Many describe high school as the best years of their lives.
Despite life-threatening circumstances, Brett DeJesus sees his “faith test” as a rising high school sophomore in 2011 as an opportunity to be a beacon for Christ.
“I was not feeling well and we were headed to Florida. So we went to the hospital, got a CT scan, and found out I had cancer,” DeJesus said. “I had a brain tumor, and I had to have chemo and radiation for a year.”
Although DeJesus survived, having cancer has affected his life forever. The chemotherapy and radiation caused him to have attention deficit disorder, a weak bladder, thyroid issues and physical ticks of nervousness. Today, he has to ingest a daily multitude of vitamins and receive testosterone shots. The Green Bay Packers’ fan used to play several sports. But he was advised not to play for fear of the side effects that could result if he were to get physically tackled.
“I feel like God gave me the tumor to put me to a test … a test of faith,” DeJesus said. “The doctor told me the worst-case scenario and that I might die soon. After the tumor was removed, I had to have two more biopsies, but they were less serious.”
With eyes that seem to look into a person’s soul, DeJesus said emphatically, “I passed the faith test.”
The high school senior, who is active in the Northpoint Church youth group, describes himself as a “medium” student although he is on the honor roll. His favorite subject is math, but he admits it’s not his best subject.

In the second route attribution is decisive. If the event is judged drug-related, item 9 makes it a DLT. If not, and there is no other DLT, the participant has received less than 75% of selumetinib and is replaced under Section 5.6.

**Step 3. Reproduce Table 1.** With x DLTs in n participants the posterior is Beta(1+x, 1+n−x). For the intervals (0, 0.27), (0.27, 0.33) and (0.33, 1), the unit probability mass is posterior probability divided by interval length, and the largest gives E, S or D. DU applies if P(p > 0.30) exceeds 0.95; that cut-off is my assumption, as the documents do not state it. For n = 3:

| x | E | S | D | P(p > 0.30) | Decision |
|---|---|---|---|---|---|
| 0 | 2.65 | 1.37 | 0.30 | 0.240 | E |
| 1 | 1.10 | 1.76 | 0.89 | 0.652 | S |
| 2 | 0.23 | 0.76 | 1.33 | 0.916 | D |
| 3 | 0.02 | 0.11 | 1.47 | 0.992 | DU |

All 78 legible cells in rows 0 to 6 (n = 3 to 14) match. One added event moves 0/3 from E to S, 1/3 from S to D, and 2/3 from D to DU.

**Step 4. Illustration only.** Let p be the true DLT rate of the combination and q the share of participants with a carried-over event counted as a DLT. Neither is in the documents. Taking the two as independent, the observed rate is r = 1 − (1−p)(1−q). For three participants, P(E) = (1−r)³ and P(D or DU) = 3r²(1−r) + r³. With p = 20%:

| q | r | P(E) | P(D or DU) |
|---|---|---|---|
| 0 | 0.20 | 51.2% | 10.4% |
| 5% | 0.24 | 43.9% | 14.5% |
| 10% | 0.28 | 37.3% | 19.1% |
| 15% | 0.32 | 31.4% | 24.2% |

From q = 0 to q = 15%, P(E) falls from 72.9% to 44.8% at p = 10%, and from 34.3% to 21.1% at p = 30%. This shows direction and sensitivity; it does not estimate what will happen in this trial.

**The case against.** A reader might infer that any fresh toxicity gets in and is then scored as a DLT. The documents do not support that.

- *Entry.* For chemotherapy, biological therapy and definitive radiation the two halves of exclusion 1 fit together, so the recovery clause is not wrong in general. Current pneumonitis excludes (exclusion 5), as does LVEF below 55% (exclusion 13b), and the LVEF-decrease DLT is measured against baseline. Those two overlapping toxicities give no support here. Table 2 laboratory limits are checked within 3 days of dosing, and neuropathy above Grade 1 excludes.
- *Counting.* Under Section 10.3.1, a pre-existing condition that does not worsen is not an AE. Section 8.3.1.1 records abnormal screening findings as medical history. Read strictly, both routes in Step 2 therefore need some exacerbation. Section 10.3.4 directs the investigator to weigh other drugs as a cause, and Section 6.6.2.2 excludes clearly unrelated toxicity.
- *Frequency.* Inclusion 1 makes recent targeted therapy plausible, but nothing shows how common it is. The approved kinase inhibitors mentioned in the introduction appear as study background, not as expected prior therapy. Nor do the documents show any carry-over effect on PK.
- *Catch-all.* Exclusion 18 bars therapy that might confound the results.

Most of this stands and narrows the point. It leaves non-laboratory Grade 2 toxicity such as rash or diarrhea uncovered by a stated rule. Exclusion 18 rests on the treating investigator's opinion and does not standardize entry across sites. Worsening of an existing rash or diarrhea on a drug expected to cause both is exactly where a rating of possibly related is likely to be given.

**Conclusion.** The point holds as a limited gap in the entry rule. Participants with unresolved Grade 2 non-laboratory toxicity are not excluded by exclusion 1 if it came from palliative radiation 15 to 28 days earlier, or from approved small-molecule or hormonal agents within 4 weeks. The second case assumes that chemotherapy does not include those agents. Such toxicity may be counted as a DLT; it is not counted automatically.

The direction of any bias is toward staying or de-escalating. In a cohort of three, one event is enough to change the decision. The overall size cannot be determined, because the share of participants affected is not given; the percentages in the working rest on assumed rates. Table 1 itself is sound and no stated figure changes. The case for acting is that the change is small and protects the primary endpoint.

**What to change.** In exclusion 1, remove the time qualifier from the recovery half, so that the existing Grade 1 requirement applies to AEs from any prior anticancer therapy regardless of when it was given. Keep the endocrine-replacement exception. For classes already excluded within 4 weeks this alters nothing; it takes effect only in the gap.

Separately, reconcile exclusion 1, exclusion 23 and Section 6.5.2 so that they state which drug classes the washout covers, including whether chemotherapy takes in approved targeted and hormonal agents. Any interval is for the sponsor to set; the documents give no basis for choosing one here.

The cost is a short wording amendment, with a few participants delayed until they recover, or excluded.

DeJesus’ favorite class is Life, Nutrition and Wellness because he gets to cook. He discovered a love for cooking when he made his first pizza.
“From the first dish I made, I fell in love with cooking and decided I wanted to make it my career,” DeJesus said. “I went home and asked my parents to teach me how to cook.”
His teachers have a strong respect for DeJesus’ classroom performance, which was affected by his cancer treatment.
“I have never seen anything but dedication from Brett. He is hard-working and a very, very kind young man,” said Amy Loughran, culinary arts teacher,
“Despite everything he has gone through, he still manages to come to school and give me a hug. He is an inspiration indeed,” said Amal Baty, coordinator of Academic and Student Activities for CCHS.
For DeJesus, he is looking forward to graduation in June and will continue his work for God.
“I do not count myself as special. I was made unique by God with special abilities and I can use those as outreach to build his kingdom,” he said.